Is belief in a historical Adam a “gospel issue”?

I came across this post by James McGrath–”Ten Really Bad Reasons to Believe in a Historical Adam“–which was a response to a post by Reformed blogger Kevin DeYoung arguing for the necessity of belief in a historical Adam.

One reason DeYoung offers that I’ve seen emphasized elsewhere is that without belief in a historical Adam and a historical “Fall,” there is no need for the gospel.

Here’s DeYoung:

9. Without a historical Adam, Paul’s doctrine of original sin and guilt does not hold together.

As James McGrath points out, there’s a bit of sleight-of-hand going on here when DeYoung refers to “Paul’s doctrine of original sin and guilt.” The traditional Reformed doctrine of original sin and guilt is one–and certainly not the only–interpretation of what Paul thought.

That traditional Reformed view holds that from Adam’s original sin of disobedience the rest of humanity has inherited both a propensity toward sin and the guilt of that sin, which merits eternal damnation. Only, the story continues, by pleading the Atonement of Christ can we be delivered from that guilt and its attendant punishment.

But if you don’t think this is an appropriate interpretation of the biblical teaching, then the alleged necessity of positing a historical Adam disappears. For example, the Eastern Orthodox churches don’t teach the doctrine of “orignial guilt” as formulated by, say, Augustine and the Reformers. They acknowledge that humanity has an innate tendency toward sin, but this isn’t the same thing as saying that we’re guilty for something Adam did.

In fact, even leaving aside historical or biological considerations, the idea that God “imputes” Adam’s guilt to the rest of humanity is objectionable on moral grounds. How can it possibly be just for God to hold people accountable for–to the extent of condemning them to eternal hellfire–something over which they had no control and in fact happened before they were even born? You can avoid this problem by embraciing a voluntarist conception of divine goodness, but that’s a price many people aren’t willing to pay.

What’s really puzzling to me about a view like DeYoung’s, though, is that it seems to imply that we need a historical Adam in order to recognize our need for salvation. But people don’t respond to the gospel because they’ve already accepted some theory about original sin; they respond to it because it addresses our experience of evil, suffering, and guilt. In other words, if someone asks “How do you know we need saved?”, the answer is “Look around!”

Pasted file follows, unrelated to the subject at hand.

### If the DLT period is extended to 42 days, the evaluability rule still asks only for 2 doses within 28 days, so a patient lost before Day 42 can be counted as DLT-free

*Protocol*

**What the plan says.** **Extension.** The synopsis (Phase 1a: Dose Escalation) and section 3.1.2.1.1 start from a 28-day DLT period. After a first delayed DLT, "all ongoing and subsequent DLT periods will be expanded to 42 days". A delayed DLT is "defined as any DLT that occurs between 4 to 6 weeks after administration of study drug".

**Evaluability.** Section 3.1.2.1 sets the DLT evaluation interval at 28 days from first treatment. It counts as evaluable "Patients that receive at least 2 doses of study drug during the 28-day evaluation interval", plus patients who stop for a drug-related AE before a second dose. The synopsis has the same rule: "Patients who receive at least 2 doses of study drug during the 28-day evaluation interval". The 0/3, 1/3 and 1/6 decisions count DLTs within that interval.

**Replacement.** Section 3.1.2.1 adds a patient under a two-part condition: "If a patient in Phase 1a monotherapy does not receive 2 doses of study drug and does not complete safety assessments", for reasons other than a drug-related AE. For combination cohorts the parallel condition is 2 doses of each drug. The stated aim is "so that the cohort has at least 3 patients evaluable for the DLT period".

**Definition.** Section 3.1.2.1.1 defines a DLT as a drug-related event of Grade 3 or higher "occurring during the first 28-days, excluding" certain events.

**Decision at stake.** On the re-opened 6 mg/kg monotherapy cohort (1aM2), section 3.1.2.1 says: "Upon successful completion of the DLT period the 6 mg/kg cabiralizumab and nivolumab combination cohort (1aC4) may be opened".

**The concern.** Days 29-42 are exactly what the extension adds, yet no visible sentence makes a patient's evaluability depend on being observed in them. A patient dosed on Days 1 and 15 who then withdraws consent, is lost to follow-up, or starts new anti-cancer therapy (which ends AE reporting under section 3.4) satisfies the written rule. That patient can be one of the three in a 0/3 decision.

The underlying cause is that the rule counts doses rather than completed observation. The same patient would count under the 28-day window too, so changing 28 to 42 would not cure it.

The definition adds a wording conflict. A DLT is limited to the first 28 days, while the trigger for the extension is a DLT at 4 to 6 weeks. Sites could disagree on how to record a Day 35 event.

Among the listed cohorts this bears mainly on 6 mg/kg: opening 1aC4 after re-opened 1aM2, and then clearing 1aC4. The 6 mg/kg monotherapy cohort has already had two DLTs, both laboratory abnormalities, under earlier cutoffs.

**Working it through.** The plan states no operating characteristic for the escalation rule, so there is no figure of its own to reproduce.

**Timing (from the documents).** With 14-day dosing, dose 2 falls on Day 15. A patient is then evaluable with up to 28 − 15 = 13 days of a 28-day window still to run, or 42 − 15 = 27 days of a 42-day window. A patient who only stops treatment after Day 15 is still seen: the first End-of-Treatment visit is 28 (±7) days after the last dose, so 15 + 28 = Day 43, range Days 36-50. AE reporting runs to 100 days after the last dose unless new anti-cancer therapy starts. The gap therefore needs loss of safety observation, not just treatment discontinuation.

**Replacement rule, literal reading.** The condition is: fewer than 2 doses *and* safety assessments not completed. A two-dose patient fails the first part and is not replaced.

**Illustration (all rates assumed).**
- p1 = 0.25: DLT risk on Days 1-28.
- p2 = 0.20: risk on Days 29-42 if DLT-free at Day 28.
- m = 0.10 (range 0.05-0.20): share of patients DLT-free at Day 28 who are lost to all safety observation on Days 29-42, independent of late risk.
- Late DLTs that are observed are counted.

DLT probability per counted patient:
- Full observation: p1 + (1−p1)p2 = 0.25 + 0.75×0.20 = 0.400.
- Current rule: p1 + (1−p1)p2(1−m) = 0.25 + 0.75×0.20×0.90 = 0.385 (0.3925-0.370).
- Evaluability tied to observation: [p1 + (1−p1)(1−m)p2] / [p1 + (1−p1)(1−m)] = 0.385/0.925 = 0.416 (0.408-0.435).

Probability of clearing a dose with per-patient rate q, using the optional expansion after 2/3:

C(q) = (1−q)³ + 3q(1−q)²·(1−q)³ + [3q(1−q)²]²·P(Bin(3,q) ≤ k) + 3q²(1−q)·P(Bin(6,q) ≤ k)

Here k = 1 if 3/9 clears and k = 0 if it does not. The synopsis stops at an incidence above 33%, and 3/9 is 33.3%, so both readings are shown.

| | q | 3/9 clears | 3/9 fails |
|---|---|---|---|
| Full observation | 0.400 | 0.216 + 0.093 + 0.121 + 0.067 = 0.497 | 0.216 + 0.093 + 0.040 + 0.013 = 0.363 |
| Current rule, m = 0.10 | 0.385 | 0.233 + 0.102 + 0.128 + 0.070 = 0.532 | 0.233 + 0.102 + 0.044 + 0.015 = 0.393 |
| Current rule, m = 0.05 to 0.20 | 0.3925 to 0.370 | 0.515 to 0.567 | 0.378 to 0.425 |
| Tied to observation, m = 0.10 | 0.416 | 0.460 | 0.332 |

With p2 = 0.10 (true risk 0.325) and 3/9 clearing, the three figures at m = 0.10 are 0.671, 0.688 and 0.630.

You don’t need to believe in a historical Adam to see that the human situation is in need of healing. The human predicament is one of subjection to suffering and evil, and complicity in the ongoing cycle of victimization and violence. And the Christian gospel is that, in Jesus, God has done something about this situation: specifically, God has revealed and enacted the divine love and forgiveness, has come to share our life and our sufferings, has reconciled humanity to the divine nature, and has raised human nature to eternal life. As far as I can see, the truth of this doesn’t depend on accepting a particular theory about the historical existence of Adam or the origin of sin.

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12 thoughts on “Is belief in a historical Adam a “gospel issue”?

  1. I wonder what people who hang everything on the existence of Adam do when science shows a single couple could not have been everyone’s parents and that there never was a peaceful Eden-like place where they supposedly lived. I’ve seen some extreme run-arounds to explain this – I guess for some there’s a serious investiment in original sin.

    • It’s a good question–I haven’t personally delved very deeply into the literature of trying to explain away scientific findings that seem to contradict a historical interpretation of the Fall story. But my impression is that there’s quite a bit of it out there.

  2. Marvin says:

    He’s one of those House of Cards Theologians, the “My Theology Is So Fragile If I Have To Change My Mind About JUST ONE THING (but especially anything pertaining to the historicity of the Bible or traditional gender roles) The Whole Effing Edifice Will Come Tumbling Down” theologians.